Fire, smoke and gas ... are South Africans complacent

November 2009

Leigh Yorke-Smith asked Chubb Security SA to explain why South Africans need to change their perception on the importance of fire, smoke and gas protection in their homes and what solutions should they be considering.

Why is fire/smoke/gas protection not seen as a pre-requisite to securing one’s home in SA? Are the legalities not in place and how do we compare globally?
Because crime has had a far bigger impact on home-owners, physical security has received more focus than that of fire/gas/smoke protection. However, we believe more stringent regulations will be enforced whereby it will become necessary for homeowners to address fire/gas/smoke protection issues.
Gas hobs and ovens are becoming more popular in the domestic environment and it is only a matter of time before homeowners will be required to install adequate detection devices in the event of a gas leak. Other countries have adopted more stringent fire/gas/smoke regulations for homes using gas appliances.
What are the dangers – besides the obvious – that homeowners should consider if they choose not to install fire/smoke/gas protection?
Carbon monoxide (CO)
CO gas is colourless, odourless and invisible. The only safe way to detect this silent killer is with a CO detector linked to an alarm. A by-product of combustion, this lethal gas is emitted from any flame-fuelled (ie, not electric) device, including ovens, clothes/tumble dryers, furnaces, fireplaces, grills, space heaters, water heaters and vehicles. When one of these devices malfunctions or does not receive adequate ventilation, CO can quickly build up inside a business or home, causing injury or death.
Symptoms of CO poisoning mimic the flu, such as nausea, headaches and dizziness. Medical experts state that regardless of the level of exposure, it only takes one CO incident for someone to develop health effects that will last a lifetime.
Smoke and fire
Fires often break out in a home due to faulty wiring, unattended fires, candles left burning and the like. In addition, these fires can often occur in the evenings when a family is asleep in the home. In most instances if death does occur, it is due to smoke inhalation rather than the fire itself. The installation of smoke and fire detectors would save many lives.
Can you identify a couple of solutions that would make the most practical and economical sense for homeowners?
Fire-fighting kit
Homeowners should not be without a home safety fire-fighting kit consisting of a 1 kg extinguisher, a battery operated smoke detector and a fire blanket. A small portable fire extinguisher will help stop a small fire from spreading into a major disaster.
Nearly all fires develop slowly at first and can be extinguished before serious damage is done if suitable fire-fighting equipment is at hand. Even a fire which flares up instantly can be checked to the point of outbreak by prompt action. Portable fire extinguishers are best for a rapid response, but remember you do not want an appliance to be too far from the fire. It is also important to remember that the discharge of a portable appliance is limited, as its weight must be kept low for quick and easy handling. The correct knowledge of extinguisher use is fundamental to tackling fires effectively.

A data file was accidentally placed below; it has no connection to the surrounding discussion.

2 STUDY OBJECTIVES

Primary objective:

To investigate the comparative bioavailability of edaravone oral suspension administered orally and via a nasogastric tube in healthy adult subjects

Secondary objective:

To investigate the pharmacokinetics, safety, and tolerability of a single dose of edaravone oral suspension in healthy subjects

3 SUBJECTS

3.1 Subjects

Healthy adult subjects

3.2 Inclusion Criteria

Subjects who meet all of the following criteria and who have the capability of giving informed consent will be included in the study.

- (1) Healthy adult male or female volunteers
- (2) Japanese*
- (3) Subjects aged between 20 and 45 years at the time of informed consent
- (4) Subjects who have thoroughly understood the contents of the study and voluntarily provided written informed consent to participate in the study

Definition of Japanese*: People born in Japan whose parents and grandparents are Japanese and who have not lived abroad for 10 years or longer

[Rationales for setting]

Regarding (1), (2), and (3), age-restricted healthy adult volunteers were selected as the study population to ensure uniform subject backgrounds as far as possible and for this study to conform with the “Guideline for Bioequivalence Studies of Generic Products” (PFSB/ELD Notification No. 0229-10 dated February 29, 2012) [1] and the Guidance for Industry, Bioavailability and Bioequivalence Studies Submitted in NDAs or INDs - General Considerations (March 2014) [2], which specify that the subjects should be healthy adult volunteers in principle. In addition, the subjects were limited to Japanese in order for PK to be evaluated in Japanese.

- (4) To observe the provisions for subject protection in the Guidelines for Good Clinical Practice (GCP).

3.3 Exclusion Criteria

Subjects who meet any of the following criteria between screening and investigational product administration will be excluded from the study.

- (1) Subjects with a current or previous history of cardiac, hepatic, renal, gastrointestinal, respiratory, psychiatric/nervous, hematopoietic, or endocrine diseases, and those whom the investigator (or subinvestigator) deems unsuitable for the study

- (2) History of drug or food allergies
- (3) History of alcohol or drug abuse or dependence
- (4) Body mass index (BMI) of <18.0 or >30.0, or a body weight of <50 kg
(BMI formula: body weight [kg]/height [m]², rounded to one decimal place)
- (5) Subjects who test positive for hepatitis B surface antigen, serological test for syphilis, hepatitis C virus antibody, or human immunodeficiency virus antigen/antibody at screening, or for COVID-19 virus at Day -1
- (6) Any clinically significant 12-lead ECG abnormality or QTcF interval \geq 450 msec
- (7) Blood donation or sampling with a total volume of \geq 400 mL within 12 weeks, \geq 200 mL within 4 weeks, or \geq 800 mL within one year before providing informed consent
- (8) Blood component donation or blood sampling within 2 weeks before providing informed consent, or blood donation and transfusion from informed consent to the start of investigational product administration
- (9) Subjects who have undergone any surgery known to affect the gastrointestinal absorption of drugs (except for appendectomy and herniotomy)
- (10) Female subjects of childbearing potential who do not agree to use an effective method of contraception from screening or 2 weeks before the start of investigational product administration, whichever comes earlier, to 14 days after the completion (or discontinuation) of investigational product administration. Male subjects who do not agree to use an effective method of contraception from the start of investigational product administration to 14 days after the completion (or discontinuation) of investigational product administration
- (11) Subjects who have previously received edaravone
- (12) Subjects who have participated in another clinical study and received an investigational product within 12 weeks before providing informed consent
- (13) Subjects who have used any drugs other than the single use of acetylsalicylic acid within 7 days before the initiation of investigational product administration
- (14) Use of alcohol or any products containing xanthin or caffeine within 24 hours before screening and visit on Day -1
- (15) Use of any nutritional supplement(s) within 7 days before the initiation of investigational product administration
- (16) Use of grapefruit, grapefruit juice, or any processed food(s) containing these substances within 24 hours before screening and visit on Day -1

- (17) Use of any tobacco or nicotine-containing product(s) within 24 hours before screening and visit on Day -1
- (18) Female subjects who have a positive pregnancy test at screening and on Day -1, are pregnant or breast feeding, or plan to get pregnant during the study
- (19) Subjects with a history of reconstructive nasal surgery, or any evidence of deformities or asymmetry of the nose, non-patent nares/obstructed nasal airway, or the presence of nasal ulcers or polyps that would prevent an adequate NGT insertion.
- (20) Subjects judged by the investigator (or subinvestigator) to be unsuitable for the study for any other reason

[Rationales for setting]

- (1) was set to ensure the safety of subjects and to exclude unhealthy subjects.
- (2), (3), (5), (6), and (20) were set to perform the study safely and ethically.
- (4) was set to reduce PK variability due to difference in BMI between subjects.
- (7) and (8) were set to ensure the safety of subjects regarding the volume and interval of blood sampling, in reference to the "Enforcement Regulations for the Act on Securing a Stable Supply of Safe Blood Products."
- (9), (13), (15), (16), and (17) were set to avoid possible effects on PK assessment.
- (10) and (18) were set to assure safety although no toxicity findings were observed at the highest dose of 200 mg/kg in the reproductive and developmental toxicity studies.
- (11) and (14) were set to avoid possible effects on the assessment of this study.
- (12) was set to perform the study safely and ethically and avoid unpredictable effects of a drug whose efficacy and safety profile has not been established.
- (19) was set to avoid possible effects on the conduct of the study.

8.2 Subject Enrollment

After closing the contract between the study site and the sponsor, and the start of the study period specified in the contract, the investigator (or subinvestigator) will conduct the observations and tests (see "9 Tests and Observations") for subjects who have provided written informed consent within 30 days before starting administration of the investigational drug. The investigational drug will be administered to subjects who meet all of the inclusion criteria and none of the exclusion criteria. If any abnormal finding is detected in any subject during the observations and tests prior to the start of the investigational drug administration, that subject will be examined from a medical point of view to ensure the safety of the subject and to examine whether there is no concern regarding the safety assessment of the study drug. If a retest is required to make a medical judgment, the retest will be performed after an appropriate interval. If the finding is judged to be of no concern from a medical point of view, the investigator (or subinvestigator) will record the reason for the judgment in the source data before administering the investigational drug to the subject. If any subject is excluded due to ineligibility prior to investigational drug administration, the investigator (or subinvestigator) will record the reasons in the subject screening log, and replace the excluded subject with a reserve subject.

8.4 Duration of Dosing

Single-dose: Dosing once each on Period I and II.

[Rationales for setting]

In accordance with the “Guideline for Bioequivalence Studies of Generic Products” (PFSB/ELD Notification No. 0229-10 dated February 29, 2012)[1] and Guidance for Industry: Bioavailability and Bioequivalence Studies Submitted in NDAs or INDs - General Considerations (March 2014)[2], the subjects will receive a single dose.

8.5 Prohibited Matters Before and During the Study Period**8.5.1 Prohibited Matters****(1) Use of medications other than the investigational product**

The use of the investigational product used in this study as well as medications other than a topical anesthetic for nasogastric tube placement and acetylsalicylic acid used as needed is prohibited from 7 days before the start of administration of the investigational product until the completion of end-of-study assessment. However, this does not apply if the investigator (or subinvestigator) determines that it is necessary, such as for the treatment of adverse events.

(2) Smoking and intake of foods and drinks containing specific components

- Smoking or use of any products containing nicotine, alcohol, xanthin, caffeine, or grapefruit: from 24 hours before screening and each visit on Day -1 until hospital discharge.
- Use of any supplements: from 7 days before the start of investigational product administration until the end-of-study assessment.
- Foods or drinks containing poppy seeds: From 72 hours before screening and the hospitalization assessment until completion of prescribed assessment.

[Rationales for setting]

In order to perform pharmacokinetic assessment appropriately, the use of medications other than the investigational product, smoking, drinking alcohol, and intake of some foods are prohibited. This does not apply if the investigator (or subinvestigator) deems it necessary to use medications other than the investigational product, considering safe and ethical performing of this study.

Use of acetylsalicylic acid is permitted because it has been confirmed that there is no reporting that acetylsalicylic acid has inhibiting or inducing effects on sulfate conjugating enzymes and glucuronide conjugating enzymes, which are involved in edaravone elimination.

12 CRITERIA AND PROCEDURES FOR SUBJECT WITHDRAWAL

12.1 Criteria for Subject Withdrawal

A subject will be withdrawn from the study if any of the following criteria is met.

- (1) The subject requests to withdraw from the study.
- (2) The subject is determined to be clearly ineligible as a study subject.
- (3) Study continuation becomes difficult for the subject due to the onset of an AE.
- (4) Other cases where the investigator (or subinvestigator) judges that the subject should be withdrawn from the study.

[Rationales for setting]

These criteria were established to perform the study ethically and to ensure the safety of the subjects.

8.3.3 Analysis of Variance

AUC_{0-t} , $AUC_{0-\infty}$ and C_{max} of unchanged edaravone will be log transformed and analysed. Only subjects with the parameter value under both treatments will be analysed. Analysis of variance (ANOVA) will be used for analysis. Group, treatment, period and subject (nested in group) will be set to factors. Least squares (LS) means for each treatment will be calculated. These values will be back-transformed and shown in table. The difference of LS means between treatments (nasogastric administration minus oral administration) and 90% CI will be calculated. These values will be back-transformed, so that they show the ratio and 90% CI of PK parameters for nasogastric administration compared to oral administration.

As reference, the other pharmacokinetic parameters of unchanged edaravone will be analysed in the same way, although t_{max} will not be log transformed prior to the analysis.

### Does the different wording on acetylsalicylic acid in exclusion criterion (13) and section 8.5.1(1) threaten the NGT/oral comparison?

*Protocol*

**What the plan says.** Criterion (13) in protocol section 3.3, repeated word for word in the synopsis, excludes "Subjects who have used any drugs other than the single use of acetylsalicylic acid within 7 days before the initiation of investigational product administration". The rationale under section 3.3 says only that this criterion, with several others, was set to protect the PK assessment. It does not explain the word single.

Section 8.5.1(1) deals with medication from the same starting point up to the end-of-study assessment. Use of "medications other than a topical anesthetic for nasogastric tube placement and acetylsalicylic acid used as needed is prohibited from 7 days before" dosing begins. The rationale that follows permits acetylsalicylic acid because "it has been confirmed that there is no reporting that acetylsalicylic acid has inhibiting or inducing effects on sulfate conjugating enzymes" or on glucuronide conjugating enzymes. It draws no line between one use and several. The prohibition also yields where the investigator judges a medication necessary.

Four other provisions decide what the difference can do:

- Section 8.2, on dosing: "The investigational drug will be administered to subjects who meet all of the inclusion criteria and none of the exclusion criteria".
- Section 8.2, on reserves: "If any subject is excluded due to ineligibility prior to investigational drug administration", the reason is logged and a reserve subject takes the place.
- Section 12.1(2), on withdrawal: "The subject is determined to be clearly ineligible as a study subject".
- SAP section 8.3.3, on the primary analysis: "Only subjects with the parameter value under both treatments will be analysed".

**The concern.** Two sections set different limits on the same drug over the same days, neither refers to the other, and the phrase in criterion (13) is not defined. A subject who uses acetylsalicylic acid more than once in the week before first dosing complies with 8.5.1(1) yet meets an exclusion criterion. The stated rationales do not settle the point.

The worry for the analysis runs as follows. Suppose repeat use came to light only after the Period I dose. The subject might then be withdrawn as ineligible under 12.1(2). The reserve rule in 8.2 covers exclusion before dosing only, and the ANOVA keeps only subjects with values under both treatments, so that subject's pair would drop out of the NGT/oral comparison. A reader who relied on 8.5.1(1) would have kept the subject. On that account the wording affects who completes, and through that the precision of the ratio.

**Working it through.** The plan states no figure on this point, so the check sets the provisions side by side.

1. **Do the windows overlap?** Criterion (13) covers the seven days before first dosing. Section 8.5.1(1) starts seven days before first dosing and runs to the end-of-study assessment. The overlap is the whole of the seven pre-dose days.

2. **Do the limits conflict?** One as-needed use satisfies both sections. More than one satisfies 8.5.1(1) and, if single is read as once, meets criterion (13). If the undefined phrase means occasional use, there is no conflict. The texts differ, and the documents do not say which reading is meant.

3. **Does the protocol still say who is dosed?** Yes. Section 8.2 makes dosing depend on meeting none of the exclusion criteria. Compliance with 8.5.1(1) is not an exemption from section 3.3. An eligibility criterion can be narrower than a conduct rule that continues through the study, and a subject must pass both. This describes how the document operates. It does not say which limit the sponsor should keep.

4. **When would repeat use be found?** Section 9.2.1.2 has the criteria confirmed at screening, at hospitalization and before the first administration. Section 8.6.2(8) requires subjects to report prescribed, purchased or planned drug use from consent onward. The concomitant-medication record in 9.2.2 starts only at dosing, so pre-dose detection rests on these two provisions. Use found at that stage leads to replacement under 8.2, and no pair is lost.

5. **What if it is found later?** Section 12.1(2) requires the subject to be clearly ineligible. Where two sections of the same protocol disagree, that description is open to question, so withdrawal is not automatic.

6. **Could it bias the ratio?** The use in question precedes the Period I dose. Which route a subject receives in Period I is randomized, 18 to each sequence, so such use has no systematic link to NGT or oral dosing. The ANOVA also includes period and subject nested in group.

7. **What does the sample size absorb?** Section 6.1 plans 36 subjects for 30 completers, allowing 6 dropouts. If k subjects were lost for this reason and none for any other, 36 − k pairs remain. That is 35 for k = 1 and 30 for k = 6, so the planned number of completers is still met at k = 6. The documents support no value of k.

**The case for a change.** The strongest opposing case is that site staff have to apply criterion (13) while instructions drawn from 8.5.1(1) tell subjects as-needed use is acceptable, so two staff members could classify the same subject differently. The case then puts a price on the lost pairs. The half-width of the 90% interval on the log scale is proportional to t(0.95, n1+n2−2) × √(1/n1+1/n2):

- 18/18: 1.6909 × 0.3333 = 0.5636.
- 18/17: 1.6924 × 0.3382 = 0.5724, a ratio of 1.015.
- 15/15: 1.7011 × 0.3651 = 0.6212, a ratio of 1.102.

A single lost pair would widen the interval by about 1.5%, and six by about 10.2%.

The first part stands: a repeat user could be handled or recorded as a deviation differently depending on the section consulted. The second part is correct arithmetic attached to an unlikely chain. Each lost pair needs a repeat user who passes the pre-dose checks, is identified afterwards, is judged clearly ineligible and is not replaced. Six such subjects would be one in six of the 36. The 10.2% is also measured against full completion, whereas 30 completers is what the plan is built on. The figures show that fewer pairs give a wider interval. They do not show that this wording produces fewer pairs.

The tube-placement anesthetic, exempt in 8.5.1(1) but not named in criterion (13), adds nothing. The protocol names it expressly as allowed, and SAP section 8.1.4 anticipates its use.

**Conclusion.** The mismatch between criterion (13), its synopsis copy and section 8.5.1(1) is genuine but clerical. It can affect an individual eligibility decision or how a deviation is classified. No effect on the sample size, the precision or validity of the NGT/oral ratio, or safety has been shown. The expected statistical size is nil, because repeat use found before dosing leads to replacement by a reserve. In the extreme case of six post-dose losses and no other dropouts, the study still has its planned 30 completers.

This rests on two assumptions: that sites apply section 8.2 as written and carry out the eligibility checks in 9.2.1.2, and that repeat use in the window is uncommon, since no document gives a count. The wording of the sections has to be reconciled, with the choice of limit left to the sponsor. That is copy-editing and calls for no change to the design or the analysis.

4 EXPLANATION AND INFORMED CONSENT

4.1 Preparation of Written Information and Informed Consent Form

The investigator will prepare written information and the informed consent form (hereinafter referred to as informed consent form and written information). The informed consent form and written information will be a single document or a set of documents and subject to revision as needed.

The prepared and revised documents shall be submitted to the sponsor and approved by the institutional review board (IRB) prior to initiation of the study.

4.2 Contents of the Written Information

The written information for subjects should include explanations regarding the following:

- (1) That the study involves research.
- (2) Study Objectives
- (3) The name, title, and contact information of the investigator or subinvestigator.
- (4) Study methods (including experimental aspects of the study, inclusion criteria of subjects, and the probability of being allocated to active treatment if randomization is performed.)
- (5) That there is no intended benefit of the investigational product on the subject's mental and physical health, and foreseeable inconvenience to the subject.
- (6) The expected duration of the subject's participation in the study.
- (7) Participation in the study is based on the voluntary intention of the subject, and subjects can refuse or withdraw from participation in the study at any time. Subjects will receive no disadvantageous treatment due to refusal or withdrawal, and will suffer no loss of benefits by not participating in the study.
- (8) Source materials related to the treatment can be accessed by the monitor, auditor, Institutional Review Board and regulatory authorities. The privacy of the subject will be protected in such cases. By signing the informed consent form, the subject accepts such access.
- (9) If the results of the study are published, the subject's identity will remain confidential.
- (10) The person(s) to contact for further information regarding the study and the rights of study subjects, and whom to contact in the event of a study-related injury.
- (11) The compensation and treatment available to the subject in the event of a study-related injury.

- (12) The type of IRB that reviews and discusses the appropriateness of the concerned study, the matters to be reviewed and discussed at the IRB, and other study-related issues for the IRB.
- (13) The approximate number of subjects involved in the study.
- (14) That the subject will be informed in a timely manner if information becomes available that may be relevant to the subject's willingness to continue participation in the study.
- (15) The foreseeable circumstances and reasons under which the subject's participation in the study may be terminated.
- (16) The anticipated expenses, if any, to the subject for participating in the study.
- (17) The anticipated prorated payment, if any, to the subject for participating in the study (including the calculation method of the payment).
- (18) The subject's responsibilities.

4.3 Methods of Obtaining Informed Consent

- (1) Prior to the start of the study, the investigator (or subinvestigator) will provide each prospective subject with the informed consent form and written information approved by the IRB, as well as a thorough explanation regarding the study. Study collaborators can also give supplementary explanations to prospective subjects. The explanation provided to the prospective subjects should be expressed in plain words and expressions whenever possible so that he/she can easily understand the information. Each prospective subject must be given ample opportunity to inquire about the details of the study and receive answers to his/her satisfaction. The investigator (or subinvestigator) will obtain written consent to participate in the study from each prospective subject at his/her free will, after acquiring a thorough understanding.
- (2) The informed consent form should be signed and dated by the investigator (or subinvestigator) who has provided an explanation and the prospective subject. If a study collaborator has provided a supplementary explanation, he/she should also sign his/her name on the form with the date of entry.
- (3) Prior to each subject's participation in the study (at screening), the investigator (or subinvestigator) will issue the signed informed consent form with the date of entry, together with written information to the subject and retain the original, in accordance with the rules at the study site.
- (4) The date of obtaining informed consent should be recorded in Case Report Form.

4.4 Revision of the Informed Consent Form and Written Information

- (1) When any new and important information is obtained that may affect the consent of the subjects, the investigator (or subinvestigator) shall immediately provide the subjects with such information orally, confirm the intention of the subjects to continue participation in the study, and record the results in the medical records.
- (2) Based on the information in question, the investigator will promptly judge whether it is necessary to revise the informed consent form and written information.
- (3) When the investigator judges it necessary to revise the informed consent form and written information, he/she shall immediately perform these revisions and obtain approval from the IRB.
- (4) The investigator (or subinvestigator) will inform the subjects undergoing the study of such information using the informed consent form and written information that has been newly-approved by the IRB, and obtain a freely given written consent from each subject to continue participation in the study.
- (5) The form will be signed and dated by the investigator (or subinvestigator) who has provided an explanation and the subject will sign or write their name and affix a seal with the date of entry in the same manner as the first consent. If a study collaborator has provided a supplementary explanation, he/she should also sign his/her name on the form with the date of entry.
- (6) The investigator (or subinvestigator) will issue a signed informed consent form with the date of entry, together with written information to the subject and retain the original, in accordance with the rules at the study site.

Fire extinguishers should be conspicuous and readily accessible, and portable extinguishers should be near exits, mounted on brackets at an approved height. Extinguishers should be marked with easily understood written and pictorial instructions in compliance with SABS regulations, as not all types are operated in the same way. Extinguishers must also be properly serviced and maintained annually in accordance with SANS 1475 Part 1-2005.
“Tackling a fire with the wrong type of fire extinguisher can be ineffective and even dangerous,” says Coenraad Calitz, managing director of Chubb Fire. “It is therefore important to ascertain which fire fighting appliance is most suited to your needs and placed in the correct position to deal with each hazard.”
Most homes do not contain fire blankets. Fire blankets are easy to use in an emergency and are ideal for tackling blazing chip pans, oil fires or to wrap around people whose clothing or hair have caught alight.
Carbon monoxide and smoke detectors
Detectors should either be placed on a wall about one metre above the floor or on the ceiling. Do not place them right next to or over a fireplace or flame-producing appliance. Keep them out of the way of pets and children and ensure each level of the home or business has a separate detector. If you are getting a single CO or smoke detector, place it near the sleeping area and make certain the alarm is loud enough to wake you up.
What would it cost to install these solutions?
A basic home safety fire kit, consisting of a 1 kg extinguisher, a battery operated smoke detector and a fire blanket retails very reasonably. If fixed detectors for smoke, fire and CO were to be installed, the cost would depend on the amount of detectors required. We recommend that you obtain the services of a qualified expert who can devise a safety plan that suits your home and budget.

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